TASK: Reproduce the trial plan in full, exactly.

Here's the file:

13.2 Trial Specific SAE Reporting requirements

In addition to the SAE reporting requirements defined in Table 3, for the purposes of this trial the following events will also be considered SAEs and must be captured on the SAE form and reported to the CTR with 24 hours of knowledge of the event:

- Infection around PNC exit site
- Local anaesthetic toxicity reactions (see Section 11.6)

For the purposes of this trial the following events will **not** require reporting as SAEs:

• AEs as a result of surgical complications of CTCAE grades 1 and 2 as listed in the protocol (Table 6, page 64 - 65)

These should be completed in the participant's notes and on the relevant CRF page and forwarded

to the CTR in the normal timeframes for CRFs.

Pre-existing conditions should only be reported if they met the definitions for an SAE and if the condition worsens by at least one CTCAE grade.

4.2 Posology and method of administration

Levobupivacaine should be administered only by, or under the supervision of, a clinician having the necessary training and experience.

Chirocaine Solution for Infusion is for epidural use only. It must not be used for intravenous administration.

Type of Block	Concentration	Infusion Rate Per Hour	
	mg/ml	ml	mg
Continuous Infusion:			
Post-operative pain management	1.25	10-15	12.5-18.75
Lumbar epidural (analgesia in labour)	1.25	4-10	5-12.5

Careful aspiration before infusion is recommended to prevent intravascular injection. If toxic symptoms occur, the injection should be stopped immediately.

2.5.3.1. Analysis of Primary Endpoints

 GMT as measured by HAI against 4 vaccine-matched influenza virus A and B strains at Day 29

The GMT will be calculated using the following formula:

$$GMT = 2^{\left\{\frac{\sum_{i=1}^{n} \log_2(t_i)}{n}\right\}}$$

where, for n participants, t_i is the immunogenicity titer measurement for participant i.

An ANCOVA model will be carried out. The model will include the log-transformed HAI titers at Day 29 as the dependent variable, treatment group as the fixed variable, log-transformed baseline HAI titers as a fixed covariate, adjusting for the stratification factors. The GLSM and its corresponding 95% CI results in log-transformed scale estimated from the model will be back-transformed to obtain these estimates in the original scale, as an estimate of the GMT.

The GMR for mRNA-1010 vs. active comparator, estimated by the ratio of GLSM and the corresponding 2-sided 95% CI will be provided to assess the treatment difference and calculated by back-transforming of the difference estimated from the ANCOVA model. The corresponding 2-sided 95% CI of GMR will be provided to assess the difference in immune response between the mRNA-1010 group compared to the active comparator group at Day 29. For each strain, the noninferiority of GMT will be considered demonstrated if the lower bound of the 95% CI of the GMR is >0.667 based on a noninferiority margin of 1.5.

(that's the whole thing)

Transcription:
13.2 Trial Specific SAE Reporting requirements

In addition to the SAE reporting requirements defined in Table 3, for the purposes of this trial the following events will also be considered SAEs and must be captured on the SAE form and reported to the CTR with 24 hours of knowledge of the event:

- Infection around PNC exit site
- Local anaesthetic toxicity reactions (see Section 11.6)

For the purposes of this trial the following events will **not** require reporting as SAEs:

• AEs as a result of surgical complications of CTCAE grades 1 and 2 as listed in the protocol (Table 6, page 64 - 65)

These should be completed in the participant's notes and on the relevant CRF page and forwarded

to the CTR in the normal timeframes for CRFs.

Pre-existing conditions should only be reported if they met the definitions for an SAE and if the condition worsens by at least one CTCAE grade.

4.2 Posology and method of administration

Levobupivacaine should be administered only by, or under the supervision of, a clinician having the necessary training and experience.

Chirocaine Solution for Infusion is for epidural use only. It must not be used for intravenous administration.

Type of Block	Concentration	Infusion Rate Per Hour	
	mg/ml	ml	mg
Continuous Infusion:			
Post-operative pain management	1.25	10-15	12.5-18.75
Lumbar epidural (analgesia in labour)	1.25	4-10	5-12.5

Careful aspiration before infusion is recommended to prevent intravascular injection. If toxic symptoms occur, the injection should be stopped immediately.

2.5.3.1. Analysis of Primary Endpoints

 GMT as measured by HAI against 4 vaccine-matched influenza virus A and B strains at Day 29

The GMT will be calculated using the following formula:

$$GMT = 2^{\left\{\frac{\sum_{i=1}^{n} \log_2(t_i)}{n}\right\}}$$

where, for n participants, t_i is the immunogenicity titer measurement for participant i.

An ANCOVA model will be carried out. The model will include the log-transformed HAI titers at Day 29 as the dependent variable, treatment group as the fixed variable, log-transformed baseline HAI titers as a fixed covariate, adjusting for the stratification factors. The GLSM and its corresponding 95% CI results in log-transformed scale estimated from the model will be back-transformed to obtain these estimates in the original scale, as an estimate of the GMT.

The GMR for mRNA-1010 vs. active comparator, estimated by the ratio of GLSM and the corresponding 2-sided 95% CI will be provided to assess the treatment difference and calculated by back-transforming of the difference estimated from the ANCOVA model. The corresponding 2-sided 95% CI of GMR will be provided to assess the difference in immune response between the mRNA-1010 group compared to the active comparator group at Day 29. For each strain, the noninferiority of GMT will be considered demonstrated if the lower bound of the 95% CI of the GMR is >0.667 based on a noninferiority margin of 1.5.